It is Kenya’s biggest infrastructure project since independence.
The boxy red-and-white diesel train, Madaraka Express, left from a gleaming new terminal in the port city, carrying Kenyatta, Chinese dignitaries and citizens from around the country on its maiden journey to Nairobi.
The five-hour journey will take less than half the time to drive between the two cities, a hair-raising trip on a one-lane highway clogged with lumbering trucks and where accidents claim dozens of lives each year. “Today we celebrate one of the key cornerstones to Kenya’s transformation to an industrialised, prosperous, middle-income country,” Kenyatta said at the inauguration ceremony.
Dubbed the Madaraka (Freedom) Express, the train can carry 1,260 passengers and replaces the so-called “Lunatic Express” — a railway built more than a century ago by colonial Britain which was known for lengthy delays and breakdowns.
The old railway, whose construction became the stuff of legend as a pair of man-eating lions devoured some 135 workers, is credited with shaping Kenya into its current form.
The capital Nairobi was a swampy outpost with no particular attraction until it became the headquarters of Kenya Railways.
Recalling the criticism the British government faced while building a “train to nowhere”, Kenyatta compared it to the controversy the new railway has faced since construction began in December 2014.
Accusations of corruption, concerns over the impact on wildlife and criticism of the $3.2-billion (2.8-billion-euro) price tag blamed on poor negotiations with the Chinese, have dogged the project.
“Despite a lot of criticism, we now celebrate … the Madaraka Express … that will begin to re-shape the story of Kenya for the next 100 years,” said Kenyatta.
The president is betting on the legacy project to help get him re-elected in August elections.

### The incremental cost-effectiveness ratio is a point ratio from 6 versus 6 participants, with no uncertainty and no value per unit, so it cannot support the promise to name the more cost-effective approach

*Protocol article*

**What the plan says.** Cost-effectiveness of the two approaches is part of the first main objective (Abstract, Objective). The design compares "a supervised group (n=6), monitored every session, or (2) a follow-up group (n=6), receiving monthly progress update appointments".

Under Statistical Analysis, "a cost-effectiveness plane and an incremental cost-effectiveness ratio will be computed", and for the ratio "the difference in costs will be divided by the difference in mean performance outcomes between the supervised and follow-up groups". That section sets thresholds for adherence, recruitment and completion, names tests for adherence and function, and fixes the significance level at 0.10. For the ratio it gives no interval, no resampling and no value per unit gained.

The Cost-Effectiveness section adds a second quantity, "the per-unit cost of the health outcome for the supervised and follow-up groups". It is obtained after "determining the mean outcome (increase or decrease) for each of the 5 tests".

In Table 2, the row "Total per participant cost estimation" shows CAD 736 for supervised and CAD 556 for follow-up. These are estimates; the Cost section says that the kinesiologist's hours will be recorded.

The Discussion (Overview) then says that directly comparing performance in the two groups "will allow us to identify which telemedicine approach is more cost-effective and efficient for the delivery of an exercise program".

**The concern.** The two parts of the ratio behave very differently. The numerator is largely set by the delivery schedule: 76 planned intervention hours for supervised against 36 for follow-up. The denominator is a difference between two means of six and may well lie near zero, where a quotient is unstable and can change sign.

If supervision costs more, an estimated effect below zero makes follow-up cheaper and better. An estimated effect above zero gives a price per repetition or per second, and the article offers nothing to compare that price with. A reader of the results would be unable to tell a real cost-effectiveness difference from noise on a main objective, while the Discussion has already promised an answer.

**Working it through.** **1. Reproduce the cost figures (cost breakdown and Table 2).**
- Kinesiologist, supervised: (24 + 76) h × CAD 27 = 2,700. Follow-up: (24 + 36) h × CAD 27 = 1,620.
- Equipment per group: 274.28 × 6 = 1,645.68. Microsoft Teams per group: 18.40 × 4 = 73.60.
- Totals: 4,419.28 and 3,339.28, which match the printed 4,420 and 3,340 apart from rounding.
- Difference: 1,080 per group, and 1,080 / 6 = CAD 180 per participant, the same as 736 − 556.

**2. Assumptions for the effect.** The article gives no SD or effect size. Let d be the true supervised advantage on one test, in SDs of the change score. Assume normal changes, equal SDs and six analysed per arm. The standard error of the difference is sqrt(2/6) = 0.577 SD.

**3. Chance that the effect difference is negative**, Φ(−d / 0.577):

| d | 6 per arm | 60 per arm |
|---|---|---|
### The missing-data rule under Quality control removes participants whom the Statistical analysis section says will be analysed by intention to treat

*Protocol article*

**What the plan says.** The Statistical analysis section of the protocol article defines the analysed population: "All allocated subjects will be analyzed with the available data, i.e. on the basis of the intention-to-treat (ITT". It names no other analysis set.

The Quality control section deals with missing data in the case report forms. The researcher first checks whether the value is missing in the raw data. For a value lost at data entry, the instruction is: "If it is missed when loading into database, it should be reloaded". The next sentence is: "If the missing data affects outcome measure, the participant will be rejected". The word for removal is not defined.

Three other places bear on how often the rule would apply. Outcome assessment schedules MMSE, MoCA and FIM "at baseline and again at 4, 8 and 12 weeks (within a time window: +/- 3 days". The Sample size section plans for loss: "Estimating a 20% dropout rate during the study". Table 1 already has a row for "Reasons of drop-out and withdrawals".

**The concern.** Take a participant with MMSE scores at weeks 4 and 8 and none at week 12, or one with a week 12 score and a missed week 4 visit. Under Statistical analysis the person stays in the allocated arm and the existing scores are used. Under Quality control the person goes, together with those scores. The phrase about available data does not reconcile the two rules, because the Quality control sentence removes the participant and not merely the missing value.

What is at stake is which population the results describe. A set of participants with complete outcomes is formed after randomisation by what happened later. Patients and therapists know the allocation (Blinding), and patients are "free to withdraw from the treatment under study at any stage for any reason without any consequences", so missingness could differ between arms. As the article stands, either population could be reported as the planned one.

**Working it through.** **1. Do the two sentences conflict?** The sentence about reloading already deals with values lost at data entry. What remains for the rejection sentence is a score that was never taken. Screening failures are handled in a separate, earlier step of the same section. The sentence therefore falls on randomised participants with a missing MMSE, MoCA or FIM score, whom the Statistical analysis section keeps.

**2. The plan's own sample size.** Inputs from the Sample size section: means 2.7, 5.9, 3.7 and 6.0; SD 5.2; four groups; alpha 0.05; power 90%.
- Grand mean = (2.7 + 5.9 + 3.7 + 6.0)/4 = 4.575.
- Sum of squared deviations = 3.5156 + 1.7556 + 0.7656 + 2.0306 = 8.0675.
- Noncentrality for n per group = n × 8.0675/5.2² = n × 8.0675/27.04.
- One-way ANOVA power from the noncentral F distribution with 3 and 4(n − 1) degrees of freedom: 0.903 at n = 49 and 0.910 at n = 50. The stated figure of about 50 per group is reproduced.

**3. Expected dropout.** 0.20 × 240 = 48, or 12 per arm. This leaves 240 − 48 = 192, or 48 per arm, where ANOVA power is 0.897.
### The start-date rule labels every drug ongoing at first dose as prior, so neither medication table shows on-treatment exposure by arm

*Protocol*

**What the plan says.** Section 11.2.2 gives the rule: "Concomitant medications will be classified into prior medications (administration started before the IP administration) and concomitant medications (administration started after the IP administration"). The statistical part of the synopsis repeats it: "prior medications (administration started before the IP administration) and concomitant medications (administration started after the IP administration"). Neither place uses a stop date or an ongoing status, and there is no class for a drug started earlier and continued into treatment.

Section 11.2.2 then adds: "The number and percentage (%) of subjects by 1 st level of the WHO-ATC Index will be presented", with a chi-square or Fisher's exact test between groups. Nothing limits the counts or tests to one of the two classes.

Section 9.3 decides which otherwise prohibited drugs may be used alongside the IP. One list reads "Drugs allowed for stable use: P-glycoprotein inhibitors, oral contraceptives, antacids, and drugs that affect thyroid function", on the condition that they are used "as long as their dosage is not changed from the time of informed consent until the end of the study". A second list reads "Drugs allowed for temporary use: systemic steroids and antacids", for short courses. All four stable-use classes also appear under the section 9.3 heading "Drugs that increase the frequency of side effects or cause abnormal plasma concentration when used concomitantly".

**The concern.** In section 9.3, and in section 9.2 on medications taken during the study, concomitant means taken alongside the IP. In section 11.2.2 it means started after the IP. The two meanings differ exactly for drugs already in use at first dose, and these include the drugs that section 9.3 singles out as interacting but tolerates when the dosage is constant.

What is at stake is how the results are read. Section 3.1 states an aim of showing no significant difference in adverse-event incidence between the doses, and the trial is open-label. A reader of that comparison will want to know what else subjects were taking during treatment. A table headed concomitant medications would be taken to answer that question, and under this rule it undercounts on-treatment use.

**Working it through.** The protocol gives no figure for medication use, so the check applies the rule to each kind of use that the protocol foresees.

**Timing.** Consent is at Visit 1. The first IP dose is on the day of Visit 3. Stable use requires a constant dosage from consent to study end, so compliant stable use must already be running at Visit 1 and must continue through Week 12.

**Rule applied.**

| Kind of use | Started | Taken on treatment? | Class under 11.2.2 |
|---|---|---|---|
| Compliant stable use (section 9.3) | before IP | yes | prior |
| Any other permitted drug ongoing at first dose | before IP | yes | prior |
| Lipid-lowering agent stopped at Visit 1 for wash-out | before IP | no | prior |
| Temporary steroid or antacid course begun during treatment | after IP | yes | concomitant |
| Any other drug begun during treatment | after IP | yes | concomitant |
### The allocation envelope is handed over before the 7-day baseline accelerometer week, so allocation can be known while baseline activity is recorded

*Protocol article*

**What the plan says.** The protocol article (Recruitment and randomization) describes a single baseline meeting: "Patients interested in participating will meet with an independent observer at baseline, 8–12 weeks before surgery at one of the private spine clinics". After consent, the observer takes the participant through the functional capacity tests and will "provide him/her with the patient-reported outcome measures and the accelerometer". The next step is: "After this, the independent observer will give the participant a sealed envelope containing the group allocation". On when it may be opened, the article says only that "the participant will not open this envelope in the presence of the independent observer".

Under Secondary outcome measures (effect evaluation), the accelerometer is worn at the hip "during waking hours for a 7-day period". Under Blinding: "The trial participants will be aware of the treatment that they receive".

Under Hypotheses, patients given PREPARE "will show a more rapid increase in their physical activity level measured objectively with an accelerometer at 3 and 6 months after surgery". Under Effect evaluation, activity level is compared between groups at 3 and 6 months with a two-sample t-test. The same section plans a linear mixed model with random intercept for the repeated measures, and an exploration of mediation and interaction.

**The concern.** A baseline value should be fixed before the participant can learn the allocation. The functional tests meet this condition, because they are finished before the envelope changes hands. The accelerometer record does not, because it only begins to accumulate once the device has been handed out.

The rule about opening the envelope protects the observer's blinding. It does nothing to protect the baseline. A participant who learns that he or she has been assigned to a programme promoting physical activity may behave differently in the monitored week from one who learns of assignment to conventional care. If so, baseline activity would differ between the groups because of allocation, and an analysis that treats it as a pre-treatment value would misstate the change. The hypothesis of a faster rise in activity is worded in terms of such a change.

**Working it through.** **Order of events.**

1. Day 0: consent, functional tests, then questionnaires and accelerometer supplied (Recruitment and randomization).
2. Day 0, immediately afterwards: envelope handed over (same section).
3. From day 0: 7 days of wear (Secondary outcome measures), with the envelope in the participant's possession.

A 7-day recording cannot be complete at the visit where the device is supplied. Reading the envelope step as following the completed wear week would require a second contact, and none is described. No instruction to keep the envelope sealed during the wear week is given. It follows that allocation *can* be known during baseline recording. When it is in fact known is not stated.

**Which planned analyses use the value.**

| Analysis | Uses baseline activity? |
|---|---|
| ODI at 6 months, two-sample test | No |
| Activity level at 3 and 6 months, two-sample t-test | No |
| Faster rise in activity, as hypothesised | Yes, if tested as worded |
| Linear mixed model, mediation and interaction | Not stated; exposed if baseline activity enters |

While the government has previously said economy class tickets would cost 900 shillings ($8.70/7.70 euros), President Kenyatta, on Wednesday, announced that the price would be 700 shillings, prompting cheers from the crowd.
Shortly before the launch, four people were arrested for vandalising the new tracks and stealing “assorted railway parts”, according to court documents.
Kenyatta blamed “economic sabotage” and threatened those responsible with the death penalty — which has not been carried out since 1987.
“I pray for forgiveness from God, but I will sign their death sentence for them to be hanged,” he warned.
Kenyatta on Tuesday flagged off the first cargo train, set to cut the cost and time involved in transporting goods to the capital.
The railway is part of a “master plan” by east African leaders to connect their nations by rail, with the Standard Gauge Railway (SGR) planned to eventually link Uganda, Rwanda, South Sudan, Burundi and Ethiopia.
This first leg of the railway is financed 90 percent by China’s Export‑Import Bank, while the Kenyan government is providing the remaining 10 percent.
Transport Minister James Macharia said the government expects the railway to boost GDP by 1.5 percent, allowing them to pay back the loan “in about four years”.
“I think that is a little bit of wishful thinking,” said economist Kwame Owino, questioning assumptions about the volume of cargo available to be carried, while warning high growth rates in east Africa were beginning to moderate.
“My feeling as an economist is that it is going to be a white elephant, but as a taxpayer, I hope not,” he told AFP.
The railway will be managed by the Chinese contractor for five years before being handed over to the Kenyan government.
The next leg of the SGR will connect Nairobi with the Rift Valley town of Naivasha at a cost of $1.5 billion, and has caused a furore as it will cut through the capital’s iconic national park.
The government is currently negotiating the financing to link Naivasha to Kisumu near the Ugandan border, which Macharia says is expected to cost another $3.5 billion. (AFP)